The young Joachim Gasquet accompanies Cézanne on his regular visits to the Louvre in Paris, which the painter described in a letter as “the book in which we learn to read. We must not, however, be satisfied with retaining the beautiful formulas of our illustrious predecessors.
Let us go forth to study beautiful nature, let us try to free our minds from them, let us strive to express ourselves according to our personal temperament”. The French filmmaking couple Straub and Huillet dedicated two films in succession to the painter (1839-1906): “Cézanne” (1989, English version: Paul Cézanne. Conversation with Joachim Gasquet) and 15 years later “Une visite au Louvre” (2004).
The first of the two goes back to an invitation from the Musée d’Orsay in Paris to Straub/Huillet to make a filmic portrait of the young Cézanne. The couple decided to concentrate instead on the final phase of the artist’s life, from the spring of 1896, when the 57-year-old Cézanne met Joachim Gasquet, to the time when he was occupied with his Montagne Sainte-Victoire ‘motif’, and finally 1906, the year of the painter’s death. It was the time about which Gasquet remarked he heard people on the street saying “painters like him should be shot” behind Cézanne’s back. The filmic oeuvre of the ‘Straubs’ likewise met with similarly harsh criticism and incomprehension.
The writer and art critic Joachim Gasquet (1873–1921) was the son of a classmate of Cézanne’s from Aix-en-Provence. His visits to the Louvre with the painter developed into a friendship that found expression in letters, conversations and Gasquet’s two-volume opus “Cézanne” from 1921. Gasquet’s book also forms the basis for the sequel “A Visit to the Louvre” in which Cézanne speaks less about his training then the artists and traditions that influenced his work. The two wander together through the museum, from Tintoretto’s idealized vibrating depictions of the sky to Courbet, the painter of the Commune, the painter of earth. Cézanne’s comments not only reflect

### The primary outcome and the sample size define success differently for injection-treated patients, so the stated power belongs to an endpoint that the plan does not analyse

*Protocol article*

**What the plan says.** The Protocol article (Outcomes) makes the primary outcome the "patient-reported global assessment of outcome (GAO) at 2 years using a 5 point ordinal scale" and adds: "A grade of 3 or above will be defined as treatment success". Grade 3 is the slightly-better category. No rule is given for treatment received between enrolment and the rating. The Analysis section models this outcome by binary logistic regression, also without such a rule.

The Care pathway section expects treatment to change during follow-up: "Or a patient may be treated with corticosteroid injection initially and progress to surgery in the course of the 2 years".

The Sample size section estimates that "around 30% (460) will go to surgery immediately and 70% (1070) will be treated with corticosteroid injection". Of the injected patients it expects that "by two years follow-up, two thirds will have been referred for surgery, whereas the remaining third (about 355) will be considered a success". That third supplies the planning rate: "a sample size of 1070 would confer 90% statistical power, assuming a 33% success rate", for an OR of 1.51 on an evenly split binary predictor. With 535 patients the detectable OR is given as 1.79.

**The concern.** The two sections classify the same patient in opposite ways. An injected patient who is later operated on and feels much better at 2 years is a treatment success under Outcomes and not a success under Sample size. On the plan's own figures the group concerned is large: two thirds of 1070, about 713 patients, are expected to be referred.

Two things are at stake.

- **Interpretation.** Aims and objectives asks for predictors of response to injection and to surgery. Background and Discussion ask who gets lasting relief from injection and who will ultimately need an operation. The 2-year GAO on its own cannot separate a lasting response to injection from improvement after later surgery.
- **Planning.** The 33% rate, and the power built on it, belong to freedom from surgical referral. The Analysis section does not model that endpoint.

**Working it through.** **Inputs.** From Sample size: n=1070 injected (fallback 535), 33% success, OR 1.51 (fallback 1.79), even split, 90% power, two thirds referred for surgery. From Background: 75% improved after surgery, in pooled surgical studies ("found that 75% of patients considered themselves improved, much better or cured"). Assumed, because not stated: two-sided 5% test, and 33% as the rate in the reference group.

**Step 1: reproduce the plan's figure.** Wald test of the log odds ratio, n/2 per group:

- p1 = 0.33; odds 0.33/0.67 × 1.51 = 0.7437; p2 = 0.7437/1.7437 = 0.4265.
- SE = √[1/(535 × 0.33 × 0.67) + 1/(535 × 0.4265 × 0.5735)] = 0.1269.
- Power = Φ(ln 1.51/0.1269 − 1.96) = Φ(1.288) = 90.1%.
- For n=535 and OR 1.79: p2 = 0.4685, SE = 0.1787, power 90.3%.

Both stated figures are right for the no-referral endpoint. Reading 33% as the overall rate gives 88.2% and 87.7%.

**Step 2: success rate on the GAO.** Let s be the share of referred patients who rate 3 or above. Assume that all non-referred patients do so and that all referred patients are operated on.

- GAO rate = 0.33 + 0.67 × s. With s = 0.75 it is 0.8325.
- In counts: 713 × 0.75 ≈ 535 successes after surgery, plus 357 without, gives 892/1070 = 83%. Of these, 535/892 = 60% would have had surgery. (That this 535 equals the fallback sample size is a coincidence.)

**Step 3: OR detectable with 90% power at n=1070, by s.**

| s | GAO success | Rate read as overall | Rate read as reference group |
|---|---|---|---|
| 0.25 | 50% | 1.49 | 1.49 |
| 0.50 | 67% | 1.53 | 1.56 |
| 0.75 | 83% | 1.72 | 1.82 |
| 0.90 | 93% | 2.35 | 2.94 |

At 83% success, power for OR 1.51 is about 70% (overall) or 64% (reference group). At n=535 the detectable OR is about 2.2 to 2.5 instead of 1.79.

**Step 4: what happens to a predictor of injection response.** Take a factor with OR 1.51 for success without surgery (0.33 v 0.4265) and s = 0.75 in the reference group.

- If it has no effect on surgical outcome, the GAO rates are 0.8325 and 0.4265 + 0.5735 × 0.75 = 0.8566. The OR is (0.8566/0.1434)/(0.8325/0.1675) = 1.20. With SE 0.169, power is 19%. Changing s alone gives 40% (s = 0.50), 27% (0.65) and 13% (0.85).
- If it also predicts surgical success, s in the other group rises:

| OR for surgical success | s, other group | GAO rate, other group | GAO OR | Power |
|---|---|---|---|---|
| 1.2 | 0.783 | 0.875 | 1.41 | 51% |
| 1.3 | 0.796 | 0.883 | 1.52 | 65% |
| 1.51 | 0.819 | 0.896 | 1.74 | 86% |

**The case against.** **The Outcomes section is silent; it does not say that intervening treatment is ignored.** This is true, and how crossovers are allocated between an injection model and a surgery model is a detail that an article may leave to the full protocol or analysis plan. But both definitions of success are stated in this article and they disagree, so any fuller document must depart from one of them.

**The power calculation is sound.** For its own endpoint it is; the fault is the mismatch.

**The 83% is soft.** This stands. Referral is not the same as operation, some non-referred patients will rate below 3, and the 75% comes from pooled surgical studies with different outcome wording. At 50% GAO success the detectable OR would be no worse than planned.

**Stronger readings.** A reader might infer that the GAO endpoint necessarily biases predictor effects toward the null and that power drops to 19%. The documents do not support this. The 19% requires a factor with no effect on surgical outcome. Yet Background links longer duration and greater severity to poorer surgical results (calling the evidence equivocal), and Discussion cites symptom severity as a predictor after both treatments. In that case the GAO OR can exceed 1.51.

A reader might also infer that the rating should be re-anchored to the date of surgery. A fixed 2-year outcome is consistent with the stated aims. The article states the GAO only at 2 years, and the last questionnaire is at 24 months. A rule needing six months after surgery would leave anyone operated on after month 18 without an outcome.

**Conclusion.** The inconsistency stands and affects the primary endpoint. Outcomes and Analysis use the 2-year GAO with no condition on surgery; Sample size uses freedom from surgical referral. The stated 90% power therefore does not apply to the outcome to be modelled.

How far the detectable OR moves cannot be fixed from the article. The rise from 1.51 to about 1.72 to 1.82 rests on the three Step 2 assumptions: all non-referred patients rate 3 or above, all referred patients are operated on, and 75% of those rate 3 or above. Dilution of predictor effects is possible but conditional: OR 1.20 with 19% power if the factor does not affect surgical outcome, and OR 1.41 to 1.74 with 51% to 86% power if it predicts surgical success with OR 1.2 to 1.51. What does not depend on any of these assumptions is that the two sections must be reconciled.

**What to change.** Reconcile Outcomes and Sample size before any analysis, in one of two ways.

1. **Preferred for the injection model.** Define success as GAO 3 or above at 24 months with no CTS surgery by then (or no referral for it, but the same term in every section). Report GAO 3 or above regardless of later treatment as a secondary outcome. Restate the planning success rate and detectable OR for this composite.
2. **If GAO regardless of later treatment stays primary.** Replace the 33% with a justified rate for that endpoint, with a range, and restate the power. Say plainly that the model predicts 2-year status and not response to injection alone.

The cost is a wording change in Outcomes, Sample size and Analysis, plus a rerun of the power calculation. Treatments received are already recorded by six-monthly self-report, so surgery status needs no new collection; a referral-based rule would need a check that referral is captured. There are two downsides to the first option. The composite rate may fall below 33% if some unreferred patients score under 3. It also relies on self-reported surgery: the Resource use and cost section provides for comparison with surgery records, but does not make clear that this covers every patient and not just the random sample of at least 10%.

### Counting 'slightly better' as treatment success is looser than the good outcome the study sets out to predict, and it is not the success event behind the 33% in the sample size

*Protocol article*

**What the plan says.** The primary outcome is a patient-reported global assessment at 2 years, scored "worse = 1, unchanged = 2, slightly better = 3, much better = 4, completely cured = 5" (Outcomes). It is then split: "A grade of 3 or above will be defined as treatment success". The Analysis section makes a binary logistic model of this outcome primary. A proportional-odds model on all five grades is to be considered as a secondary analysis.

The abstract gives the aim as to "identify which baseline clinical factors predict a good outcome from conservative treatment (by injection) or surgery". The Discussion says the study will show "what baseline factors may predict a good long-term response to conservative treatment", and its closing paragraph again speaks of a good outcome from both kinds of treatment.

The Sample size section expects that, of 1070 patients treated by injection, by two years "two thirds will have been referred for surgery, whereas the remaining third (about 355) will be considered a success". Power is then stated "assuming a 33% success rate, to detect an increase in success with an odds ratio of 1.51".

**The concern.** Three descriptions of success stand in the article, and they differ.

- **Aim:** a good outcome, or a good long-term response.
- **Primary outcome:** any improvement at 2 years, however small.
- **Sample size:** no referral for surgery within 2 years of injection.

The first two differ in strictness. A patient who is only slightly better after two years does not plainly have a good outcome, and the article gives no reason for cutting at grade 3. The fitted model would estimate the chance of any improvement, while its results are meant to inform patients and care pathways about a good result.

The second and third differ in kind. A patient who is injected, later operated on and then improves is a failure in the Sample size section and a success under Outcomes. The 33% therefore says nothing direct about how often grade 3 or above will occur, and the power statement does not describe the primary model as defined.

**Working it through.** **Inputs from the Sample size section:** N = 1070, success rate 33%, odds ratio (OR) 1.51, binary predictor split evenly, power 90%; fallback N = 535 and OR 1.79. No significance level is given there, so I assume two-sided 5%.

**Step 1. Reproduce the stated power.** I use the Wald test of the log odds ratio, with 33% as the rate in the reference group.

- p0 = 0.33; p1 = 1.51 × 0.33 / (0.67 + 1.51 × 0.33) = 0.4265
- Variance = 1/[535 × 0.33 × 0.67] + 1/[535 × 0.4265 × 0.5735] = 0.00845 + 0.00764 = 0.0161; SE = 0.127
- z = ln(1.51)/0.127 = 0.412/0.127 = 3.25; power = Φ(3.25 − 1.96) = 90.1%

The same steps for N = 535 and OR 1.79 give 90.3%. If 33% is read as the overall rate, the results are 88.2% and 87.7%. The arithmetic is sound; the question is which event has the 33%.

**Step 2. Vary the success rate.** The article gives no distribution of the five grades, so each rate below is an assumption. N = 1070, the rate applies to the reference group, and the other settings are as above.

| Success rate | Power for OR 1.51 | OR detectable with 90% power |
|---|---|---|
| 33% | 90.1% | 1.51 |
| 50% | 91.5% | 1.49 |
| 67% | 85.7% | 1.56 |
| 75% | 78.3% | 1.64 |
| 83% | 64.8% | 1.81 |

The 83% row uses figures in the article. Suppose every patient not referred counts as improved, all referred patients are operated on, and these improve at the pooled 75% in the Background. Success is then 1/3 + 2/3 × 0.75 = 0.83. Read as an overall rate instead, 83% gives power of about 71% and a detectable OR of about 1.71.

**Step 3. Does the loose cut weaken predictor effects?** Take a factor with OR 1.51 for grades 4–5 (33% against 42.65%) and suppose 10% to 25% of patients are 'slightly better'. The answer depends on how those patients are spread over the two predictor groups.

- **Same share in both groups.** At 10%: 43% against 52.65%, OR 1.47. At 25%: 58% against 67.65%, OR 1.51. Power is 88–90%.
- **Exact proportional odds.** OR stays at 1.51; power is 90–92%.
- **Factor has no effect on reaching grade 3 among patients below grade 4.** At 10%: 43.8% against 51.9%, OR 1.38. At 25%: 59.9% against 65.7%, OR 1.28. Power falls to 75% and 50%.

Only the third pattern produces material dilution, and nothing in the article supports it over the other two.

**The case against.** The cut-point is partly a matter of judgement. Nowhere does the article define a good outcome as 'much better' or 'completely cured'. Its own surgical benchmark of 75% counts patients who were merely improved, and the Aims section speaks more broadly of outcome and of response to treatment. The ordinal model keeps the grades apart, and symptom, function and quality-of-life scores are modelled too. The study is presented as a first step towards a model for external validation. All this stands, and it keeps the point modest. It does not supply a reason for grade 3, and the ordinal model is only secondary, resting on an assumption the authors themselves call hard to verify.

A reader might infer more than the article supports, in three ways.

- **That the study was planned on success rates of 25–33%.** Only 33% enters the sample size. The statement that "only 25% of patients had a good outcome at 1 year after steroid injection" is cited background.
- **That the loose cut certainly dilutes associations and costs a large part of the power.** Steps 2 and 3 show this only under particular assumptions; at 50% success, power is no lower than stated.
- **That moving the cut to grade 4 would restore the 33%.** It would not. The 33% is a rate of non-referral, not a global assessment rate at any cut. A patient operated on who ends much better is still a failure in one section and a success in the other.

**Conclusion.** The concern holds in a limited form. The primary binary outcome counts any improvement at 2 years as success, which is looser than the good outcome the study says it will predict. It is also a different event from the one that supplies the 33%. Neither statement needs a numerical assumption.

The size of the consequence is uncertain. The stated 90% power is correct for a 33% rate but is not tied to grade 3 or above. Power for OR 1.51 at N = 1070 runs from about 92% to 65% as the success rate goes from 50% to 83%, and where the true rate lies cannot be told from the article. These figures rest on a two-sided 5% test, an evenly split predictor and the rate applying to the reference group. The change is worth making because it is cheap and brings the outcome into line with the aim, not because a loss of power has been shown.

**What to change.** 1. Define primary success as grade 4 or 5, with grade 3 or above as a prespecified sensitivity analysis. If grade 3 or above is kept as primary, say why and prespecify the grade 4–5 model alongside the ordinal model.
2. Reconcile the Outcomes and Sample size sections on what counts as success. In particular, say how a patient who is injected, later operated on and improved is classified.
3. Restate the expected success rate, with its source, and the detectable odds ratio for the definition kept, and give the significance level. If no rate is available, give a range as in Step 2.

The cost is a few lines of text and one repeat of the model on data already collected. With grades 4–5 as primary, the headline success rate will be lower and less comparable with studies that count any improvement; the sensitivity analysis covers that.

his own personal tastes but also an age-old debate in the history of painting. Straub/Huillet demonstrate their complicity with Cézanne’s observations for example by inserting black screens to cover the works by artist colleagues vehemently disliked by the painter. In the case of works that Cézanne admired, however, the filmmakers infinitely expanded their own admiration by means of unwavering camera close-ups that capture every single detail of the painting. Both films open up a perspective that shows what painting could be today—a perspective of the type that
only very few in recent decades have been able to demonstrate within their painting.
The exhibition “One doesn’t paint souls” opens with the question concerning the definition of painting and channels it through the medium of film into a broader discourse exploring the relationship between painting, photography and film (still and moving image). Artworks and archive material by twelve artists are presented that formulate possible answers, continuations and questionings while focusing attention on the theme of pictorial observation, description and critique.
In a draft for the film project, Danièle Huillet wrote: “We must see again, see better, really see, canvases that we do not know, and Cézanne will help us with his penetrating gaze.” In a world where images are produced as weapons to wound souls, Straub/Huillet’s concentrated move in the direction of painting is a decidedly political act and thus more relevant today than ever.